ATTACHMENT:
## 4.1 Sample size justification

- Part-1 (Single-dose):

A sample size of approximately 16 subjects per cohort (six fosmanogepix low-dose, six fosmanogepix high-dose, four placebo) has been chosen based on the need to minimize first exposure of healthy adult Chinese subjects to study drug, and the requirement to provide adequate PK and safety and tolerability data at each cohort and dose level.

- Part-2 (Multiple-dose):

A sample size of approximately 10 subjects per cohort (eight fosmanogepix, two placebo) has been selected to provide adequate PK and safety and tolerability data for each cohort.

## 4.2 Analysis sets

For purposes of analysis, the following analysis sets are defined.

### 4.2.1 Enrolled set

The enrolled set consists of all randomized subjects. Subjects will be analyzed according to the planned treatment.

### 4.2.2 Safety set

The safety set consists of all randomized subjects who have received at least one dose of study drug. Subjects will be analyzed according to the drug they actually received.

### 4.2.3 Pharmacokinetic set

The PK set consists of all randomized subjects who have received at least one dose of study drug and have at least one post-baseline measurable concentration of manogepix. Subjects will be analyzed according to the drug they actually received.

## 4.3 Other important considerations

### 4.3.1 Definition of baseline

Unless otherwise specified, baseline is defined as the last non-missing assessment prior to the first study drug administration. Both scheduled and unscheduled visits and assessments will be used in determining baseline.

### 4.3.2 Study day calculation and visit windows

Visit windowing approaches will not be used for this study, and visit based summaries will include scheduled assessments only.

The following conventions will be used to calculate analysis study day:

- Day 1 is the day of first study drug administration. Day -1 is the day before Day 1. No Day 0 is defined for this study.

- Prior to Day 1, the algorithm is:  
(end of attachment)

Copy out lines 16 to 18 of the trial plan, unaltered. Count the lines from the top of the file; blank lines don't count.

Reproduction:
Unless otherwise specified, baseline is defined as the last non-missing assessment prior to the first study drug administration. Both scheduled and unscheduled visits and assessments will be used in determining baseline.

### 4.3.2 Study day calculation and visit windows

Visit windowing approaches will not be used for this study, and visit based summaries will include scheduled assessments only.